Note: The excursion is contingent upon the so-called mean kinetic temperature (MKT) not exceeding 77°F (25°.) To calculate the MKT, there is the following complex mathematical formula, which you don't really need to know if you ALWAYS remember to keep your auto-injector between 68°F to 77°F (20°C-25°C). And if you are like most people with one too many things to remember, don't worry. Thanks to technology, there is a solution that will guarantee you will never forget to keep your auto-injector with you. It will also alert you immediately if the device is exposed to extreme temperatures. You will learn more about that groundbreaking solution called EpiReminder at the end of this article. 

Epipen Mean Kinetic Temperature Calculation

Let’s take a look at a couple of normal examples and how they fare in the MKT calculation (Note in all of these examples I use temperatures already outside the excursion temperature range, so even short exposure to this temperature could damage the epinephrine. However, it’s useful to see how impactful these temperature spikes are compared to a full day):

Example 1 (At the Pool): 

On a recent trip to the pool on a hot day,  I measured a temperature of 98 degrees in our insulated bag.  But to go further, let’s imagine we stayed at the pool for 3 hours at this temperature.  Then, we went home and ensured the epipen was 72 degrees F the rest of the day. According to the mean kinetic temperature calculation, the temperature profile of the medication was as if it was stored at 78.2° for 24 hours, or above the ideal temperature range. 

Example 2 (Hot Car):

On a hot day, the inside of your car can reach temperatures of 140°F in 20 minutes. If we leave our Epipen at this temperature for just 2 hours and then maintain a 72°F temperature for the remainder of the day it would be as if it was stored at 98°F the whole day, far exceeding even the excursion temperature max.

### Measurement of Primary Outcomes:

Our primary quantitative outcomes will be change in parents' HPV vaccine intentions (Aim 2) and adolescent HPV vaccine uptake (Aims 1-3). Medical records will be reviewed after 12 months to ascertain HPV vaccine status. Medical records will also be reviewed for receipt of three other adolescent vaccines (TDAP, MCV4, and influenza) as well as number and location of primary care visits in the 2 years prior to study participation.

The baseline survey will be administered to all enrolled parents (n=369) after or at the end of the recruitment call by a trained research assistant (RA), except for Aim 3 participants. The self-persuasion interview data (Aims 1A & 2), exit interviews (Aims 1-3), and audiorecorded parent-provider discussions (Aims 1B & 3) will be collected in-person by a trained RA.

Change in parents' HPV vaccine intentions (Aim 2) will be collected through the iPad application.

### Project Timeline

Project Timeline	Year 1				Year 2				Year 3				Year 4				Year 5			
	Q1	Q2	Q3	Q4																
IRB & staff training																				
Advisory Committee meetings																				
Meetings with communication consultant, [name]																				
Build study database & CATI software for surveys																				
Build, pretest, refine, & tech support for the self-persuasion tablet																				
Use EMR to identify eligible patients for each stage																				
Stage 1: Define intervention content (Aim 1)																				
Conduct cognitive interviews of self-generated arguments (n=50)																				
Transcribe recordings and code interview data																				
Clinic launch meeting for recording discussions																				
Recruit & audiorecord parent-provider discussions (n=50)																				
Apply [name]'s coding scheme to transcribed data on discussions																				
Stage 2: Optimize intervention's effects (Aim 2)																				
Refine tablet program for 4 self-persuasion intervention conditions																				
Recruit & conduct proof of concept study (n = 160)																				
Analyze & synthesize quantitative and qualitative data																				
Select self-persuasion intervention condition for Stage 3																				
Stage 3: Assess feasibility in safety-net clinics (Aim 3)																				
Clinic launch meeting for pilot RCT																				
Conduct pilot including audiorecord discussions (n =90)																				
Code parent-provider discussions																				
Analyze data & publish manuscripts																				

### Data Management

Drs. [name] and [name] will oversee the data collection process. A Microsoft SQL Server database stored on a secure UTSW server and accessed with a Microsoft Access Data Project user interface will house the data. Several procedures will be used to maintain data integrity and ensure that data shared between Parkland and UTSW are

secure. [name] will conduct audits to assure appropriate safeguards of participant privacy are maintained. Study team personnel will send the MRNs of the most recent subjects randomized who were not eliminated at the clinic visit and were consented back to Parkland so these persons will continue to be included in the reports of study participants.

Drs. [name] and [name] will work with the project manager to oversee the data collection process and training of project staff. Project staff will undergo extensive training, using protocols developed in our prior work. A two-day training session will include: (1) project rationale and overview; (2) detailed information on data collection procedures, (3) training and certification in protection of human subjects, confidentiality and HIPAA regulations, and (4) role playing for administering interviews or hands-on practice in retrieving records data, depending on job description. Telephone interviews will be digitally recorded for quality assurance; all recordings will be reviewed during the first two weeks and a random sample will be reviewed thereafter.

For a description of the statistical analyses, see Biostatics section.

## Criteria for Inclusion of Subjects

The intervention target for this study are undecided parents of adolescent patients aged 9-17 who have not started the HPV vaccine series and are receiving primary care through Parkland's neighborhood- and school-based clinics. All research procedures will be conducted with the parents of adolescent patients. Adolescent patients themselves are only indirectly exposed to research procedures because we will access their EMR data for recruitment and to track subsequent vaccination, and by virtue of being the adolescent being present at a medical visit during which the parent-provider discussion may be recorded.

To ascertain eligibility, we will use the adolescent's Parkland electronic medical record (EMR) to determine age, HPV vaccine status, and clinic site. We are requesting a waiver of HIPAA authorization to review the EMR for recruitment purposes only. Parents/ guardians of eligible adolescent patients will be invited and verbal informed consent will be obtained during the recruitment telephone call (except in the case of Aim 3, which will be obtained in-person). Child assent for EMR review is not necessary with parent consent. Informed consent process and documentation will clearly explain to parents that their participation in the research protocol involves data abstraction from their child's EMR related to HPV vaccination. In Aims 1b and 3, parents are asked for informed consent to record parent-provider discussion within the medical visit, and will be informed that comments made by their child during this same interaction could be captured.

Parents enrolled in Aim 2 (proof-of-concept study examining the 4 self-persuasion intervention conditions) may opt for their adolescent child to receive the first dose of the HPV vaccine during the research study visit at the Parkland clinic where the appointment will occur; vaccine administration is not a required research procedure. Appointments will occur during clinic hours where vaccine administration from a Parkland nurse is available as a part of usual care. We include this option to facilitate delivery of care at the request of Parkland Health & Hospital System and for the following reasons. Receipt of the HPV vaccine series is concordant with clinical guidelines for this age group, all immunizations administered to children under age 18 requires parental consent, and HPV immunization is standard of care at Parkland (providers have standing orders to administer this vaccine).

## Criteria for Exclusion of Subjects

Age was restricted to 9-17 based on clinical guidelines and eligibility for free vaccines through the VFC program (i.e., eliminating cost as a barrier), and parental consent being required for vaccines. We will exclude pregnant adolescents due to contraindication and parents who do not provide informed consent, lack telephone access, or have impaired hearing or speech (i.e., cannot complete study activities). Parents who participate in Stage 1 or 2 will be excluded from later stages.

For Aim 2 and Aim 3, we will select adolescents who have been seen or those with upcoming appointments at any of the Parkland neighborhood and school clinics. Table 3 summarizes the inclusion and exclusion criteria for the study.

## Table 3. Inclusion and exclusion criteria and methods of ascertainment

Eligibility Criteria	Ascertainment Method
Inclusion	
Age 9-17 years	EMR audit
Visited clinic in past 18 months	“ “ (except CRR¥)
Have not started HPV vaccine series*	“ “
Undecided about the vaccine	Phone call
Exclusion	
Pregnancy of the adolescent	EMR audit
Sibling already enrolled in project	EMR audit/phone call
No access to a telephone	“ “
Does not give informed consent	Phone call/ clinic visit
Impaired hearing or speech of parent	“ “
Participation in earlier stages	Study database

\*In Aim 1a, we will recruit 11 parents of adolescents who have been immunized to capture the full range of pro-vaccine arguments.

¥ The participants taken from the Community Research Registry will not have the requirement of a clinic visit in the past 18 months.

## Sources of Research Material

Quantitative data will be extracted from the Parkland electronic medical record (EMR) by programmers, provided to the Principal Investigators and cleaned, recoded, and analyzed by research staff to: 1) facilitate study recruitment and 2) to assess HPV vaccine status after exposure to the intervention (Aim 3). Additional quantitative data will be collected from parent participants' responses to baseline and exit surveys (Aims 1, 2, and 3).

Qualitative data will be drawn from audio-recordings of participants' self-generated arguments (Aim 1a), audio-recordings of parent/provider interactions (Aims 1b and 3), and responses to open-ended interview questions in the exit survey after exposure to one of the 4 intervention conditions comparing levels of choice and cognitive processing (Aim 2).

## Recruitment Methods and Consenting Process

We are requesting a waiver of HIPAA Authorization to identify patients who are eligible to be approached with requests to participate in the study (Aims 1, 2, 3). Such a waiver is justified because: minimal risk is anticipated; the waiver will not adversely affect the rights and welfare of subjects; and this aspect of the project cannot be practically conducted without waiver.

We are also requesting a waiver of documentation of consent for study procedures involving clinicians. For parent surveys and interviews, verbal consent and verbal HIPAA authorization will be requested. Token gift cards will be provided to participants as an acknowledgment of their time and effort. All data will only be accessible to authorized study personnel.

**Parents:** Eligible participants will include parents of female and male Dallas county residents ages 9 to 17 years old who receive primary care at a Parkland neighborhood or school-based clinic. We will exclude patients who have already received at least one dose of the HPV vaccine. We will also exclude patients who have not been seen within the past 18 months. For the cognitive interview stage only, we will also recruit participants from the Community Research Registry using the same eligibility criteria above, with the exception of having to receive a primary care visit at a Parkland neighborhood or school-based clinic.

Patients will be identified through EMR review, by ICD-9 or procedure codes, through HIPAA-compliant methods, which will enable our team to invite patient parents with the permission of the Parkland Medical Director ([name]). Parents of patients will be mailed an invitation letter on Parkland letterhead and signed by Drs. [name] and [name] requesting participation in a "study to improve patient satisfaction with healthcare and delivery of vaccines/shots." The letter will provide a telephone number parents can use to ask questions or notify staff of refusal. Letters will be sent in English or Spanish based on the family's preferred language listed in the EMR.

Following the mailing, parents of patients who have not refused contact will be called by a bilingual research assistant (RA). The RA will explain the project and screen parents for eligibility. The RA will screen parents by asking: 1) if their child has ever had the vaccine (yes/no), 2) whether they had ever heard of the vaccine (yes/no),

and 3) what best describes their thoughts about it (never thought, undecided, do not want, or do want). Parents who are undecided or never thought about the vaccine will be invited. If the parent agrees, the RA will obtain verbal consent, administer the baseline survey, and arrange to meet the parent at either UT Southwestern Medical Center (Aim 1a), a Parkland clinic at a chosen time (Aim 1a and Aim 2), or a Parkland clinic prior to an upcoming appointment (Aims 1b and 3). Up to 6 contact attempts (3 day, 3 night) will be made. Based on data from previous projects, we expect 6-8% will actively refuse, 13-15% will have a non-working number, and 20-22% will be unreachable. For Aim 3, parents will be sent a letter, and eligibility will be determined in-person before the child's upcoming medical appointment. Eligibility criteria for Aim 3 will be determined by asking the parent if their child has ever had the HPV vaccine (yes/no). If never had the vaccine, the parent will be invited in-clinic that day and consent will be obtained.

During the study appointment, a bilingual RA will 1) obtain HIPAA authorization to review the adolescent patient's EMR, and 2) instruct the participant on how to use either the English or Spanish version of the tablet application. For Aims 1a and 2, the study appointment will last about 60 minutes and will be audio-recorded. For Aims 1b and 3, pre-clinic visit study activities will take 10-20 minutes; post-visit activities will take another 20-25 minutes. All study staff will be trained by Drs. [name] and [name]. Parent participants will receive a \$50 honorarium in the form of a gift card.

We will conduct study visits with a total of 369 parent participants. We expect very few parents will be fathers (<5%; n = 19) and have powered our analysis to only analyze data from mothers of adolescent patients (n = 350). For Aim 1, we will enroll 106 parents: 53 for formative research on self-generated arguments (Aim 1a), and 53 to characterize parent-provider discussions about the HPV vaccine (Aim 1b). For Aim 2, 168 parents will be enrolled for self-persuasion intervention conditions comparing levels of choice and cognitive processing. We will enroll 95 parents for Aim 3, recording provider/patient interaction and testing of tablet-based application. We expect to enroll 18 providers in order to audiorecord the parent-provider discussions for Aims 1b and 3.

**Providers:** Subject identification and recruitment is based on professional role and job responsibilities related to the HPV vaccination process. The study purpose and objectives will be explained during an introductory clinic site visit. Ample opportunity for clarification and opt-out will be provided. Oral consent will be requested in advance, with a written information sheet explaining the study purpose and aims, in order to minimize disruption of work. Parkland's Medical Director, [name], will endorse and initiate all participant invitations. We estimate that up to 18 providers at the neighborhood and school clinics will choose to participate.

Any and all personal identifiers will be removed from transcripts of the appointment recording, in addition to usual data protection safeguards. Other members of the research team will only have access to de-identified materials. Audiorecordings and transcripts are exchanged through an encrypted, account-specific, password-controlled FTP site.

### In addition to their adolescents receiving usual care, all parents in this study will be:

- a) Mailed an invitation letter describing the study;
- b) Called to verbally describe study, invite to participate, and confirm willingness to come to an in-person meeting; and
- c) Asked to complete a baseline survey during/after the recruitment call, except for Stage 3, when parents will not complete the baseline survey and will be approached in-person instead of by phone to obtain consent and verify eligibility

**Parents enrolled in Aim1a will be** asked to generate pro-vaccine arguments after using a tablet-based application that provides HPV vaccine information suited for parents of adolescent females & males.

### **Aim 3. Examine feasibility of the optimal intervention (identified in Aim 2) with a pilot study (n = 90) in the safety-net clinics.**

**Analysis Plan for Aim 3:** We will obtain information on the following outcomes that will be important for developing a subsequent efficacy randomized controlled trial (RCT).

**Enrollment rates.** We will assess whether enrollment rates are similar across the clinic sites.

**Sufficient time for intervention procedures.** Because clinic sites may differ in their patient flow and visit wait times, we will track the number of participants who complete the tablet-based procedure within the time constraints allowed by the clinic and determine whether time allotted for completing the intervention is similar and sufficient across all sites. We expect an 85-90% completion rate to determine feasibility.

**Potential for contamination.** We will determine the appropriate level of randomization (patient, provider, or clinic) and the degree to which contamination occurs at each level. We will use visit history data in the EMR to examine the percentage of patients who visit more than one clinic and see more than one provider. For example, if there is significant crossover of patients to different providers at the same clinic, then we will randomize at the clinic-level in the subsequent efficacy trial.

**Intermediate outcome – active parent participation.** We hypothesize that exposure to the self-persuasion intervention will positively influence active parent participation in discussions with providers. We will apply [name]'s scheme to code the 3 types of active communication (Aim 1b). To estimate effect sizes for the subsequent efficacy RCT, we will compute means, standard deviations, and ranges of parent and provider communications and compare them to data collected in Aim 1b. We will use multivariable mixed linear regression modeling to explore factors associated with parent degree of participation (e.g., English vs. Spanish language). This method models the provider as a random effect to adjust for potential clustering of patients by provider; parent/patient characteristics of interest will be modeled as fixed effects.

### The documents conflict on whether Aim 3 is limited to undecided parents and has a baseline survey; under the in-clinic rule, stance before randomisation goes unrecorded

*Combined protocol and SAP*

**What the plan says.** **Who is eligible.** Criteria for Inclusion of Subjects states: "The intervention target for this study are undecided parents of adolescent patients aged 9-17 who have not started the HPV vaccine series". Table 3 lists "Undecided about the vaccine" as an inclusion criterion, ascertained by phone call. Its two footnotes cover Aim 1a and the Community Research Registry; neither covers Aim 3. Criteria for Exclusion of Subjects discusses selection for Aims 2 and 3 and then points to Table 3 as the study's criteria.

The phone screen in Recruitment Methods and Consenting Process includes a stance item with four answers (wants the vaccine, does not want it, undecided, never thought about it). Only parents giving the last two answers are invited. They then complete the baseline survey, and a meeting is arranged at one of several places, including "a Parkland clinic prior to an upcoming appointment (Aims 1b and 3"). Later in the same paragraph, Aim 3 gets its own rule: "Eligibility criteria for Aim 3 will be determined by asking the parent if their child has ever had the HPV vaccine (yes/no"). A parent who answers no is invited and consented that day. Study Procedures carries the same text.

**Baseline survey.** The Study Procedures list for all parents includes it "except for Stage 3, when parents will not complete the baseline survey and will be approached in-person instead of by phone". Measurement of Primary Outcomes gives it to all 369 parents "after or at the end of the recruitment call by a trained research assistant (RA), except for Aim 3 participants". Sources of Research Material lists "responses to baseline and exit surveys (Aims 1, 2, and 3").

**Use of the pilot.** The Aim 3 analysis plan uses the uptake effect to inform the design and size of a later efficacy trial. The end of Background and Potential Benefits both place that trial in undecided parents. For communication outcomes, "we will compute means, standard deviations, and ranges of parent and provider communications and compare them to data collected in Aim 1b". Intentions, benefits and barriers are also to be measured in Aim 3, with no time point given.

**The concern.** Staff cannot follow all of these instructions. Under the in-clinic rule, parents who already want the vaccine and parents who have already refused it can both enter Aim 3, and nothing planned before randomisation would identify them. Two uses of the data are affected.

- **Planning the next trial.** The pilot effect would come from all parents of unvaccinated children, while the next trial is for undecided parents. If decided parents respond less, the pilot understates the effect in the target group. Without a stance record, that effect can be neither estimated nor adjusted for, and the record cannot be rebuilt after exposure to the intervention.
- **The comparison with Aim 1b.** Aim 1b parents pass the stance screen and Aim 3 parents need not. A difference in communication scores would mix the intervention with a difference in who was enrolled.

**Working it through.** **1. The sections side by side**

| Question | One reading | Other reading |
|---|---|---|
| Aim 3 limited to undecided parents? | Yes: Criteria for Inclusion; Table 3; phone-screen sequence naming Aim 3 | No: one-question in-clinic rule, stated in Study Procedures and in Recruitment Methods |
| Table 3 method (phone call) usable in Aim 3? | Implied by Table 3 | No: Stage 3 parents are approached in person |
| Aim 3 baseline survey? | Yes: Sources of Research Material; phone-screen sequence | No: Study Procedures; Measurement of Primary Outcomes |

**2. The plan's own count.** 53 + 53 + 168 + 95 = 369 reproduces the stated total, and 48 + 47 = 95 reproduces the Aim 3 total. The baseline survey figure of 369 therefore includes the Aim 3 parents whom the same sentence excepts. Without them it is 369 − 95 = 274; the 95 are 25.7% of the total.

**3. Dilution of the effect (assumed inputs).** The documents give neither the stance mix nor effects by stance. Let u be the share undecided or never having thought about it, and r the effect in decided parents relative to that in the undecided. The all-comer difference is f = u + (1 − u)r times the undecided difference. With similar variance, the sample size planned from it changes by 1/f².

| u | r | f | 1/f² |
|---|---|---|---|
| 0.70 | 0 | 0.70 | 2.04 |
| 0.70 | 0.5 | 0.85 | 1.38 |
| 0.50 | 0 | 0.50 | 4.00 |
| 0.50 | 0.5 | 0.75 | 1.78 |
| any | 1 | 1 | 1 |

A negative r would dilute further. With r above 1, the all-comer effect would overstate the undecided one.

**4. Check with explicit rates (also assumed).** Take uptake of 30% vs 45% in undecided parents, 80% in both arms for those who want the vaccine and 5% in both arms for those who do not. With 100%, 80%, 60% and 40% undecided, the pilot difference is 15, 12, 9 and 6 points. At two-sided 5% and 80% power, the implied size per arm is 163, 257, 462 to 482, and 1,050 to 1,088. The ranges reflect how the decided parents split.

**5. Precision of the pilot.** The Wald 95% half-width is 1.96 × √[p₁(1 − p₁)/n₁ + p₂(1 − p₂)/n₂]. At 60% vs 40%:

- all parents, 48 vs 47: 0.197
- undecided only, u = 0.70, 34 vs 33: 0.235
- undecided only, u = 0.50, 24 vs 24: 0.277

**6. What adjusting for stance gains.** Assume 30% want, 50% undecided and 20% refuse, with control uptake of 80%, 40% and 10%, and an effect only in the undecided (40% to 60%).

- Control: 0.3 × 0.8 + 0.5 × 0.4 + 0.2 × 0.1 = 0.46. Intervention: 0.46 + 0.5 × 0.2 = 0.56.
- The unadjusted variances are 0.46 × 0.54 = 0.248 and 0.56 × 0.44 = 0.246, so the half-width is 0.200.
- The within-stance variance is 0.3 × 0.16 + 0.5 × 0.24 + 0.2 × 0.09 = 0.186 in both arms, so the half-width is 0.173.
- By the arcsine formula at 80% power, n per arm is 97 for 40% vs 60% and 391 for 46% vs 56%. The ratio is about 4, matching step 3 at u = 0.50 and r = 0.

Example 3 (Cold Car Overnight):

After coming home from dinner, you leave your epipen in the car. Overnight, the temperature gets down to 35°F (obviously, in many locations, cars get much colder than this) - 12 hours later, you remember you left it in the car and return it to room temperature of 72°F.  Forgetting in the car for this scenario is as if you stored at 62°F for a full day, below the ideal temperature range.

What Happens If I Accidentally Expose My Auto-Injector to Extreme Temperatures?

If your auto-injector has been exposed to extreme temperatures, such as the car seats in the summer months or when left near a heater during winter, it may not work during an emergency. If that happens, you should immediately contact your healthcare provider or pharmacist and ask whether you should discard the device and get a new one. They will typically ask you questions about the type of device you have, the amount of time it was exposed to extreme temperature, and whether the device has visible signs of damage. EpiPen, for example, has a window showing a clear liquid inside. If that liquid is discolored, it could be a sign that your auto-injector needs to be replaced. To view real-life experiments, I highly recommended reading through Eileen’s at-home experiments on her blog, The Allergy Superheroes. These experiments are especially useful in understanding not just the detriment to the medication but also to the auto-injector device itself. Many of those tested didn’t even fire!